So maybe the Northern Ireland Protocol will change. But how is the question. Perhaps the threats to rip it up—which Brussels warns will start a trade war—are a bluff and pave the way for a more comprehensive deal. Or perhaps Truss follows through and the UK makes unilateral changes. Maybe that invites blowback from Brussels, maybe it doesn’t. Either way, we don’t see much here that is new or surprising for markets, which have stewed over every possible Brexit outcome for years now. Most observers have long seen a trade war as a foregone conclusion. Everyone has seen the data showing UK trade with the EU take a hit. For stocks, surprise power here is basically gone—markets have probably long since moved on.

The Marcos Family’s Triumphant Return

The Philippines held presidential elections on May 9, and early (unofficial) returns imply the contest was a landslide win for Ferdinand Marcos, Jr.—better known by his nickname, Bongbong—and his running mate, Sara Duterte. If this were a television show, it would be called: “Politics Trek: The Next Generation,” as Marcos is the son of the former dictator who shares his name and Duterte is the daughter of outgoing President Rodrigo Duterte.

Most of the press coverage focuses on Marcos’s lineage, re-litigating his parents’ crimes and human rights abuses. It is quite reminiscent of the tone that pervaded when former Park Geun-hye—daughter of former dictator Park Chung-hee—won Korea’s presidency in 2012. Or when Keiko Fujimori—daughter of former dictator Alberto Fujimori—has run for Peru’s presidency in the past three elections. While we can understand that instinct from a sociological and historical standpoint, it is a prime example of pundits focusing on personalities, not policies. Stocks do the opposite and don’t really care about heads of state’s family trees. What matters is the degree to which legislative risk rises or falls, whether sweeping policies create winners and losers, and whether property rights and other key structural factors come under threat.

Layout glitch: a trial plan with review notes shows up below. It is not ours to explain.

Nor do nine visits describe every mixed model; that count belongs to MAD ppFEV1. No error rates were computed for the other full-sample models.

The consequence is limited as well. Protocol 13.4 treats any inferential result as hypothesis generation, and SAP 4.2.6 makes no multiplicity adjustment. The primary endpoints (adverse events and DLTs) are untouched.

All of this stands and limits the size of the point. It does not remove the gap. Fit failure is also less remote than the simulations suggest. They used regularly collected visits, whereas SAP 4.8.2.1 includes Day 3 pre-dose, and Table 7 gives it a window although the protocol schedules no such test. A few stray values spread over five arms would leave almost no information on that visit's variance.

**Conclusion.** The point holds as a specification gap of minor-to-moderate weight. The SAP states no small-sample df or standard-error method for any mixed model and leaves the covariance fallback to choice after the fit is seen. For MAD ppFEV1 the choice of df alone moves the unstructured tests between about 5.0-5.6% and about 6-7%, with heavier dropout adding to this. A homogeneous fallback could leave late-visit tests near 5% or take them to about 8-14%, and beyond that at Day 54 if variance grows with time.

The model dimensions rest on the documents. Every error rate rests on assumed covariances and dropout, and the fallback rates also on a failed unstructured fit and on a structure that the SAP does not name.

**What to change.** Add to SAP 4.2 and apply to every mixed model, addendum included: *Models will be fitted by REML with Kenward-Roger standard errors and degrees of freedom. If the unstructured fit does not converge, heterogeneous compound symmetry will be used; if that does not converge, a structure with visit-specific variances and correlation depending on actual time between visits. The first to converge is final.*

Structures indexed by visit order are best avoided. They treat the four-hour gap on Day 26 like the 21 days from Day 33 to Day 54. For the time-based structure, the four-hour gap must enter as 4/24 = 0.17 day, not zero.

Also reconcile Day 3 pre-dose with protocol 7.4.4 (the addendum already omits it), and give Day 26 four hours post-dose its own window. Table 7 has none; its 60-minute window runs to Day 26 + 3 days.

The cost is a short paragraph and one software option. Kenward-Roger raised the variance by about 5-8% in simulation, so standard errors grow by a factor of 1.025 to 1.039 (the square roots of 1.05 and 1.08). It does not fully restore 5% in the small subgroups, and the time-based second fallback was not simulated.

On that front, Marcos and Sara Duterte haven’t given the world much to go on. They ran largely on platitudes, didn’t participate in debates and didn’t present detailed economic plans. Perhaps that is partly why some recent surveys showed Philippine investors favored Marcos’ opponent, outgoing Vice President Leni Robredo.[ii] But even if they had unveiled plans, we would take it with a big grain of salt, because the Philippines also held congressional elections Sunday. Those results aren’t in yet, so there is zero way to assess the likelihood that Marcos could push through legislation.

So about all we know now is that, at the presidential level, the results mostly extended the status quo. Marcos aligned his movement with Rodrigo Duterte’s and pledged to largely extend his predecessor’s policies. Sara Duterte is reportedly not close to her father and wasn’t part of his administration, but when she succeeded him as mayor of Davao—one of the country’s major cities—she didn’t radically break with his policies. So while pundits might not see the incoming team as markets’ “preferred” choice, they do seemingly represent the continuation of a political backdrop that Philippine stocks became familiar with years ago.



[i] “Why There Was No Mention of Foie Gras, Fur or the Northern Ireland Protocol in the Queen’s Speech,” Tony Driver, The Telegraph, 5/10/2022.

[ii] “Marcos Nears Bottom in Philippine Markets Poll Favoring Robredo,” Karl Lester M. Yap and Cynthia Li, Bloomberg, 3/12/2022.

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*The content contained in this article represents only the opinions and viewpoints of the Fisher Investments editorial staff.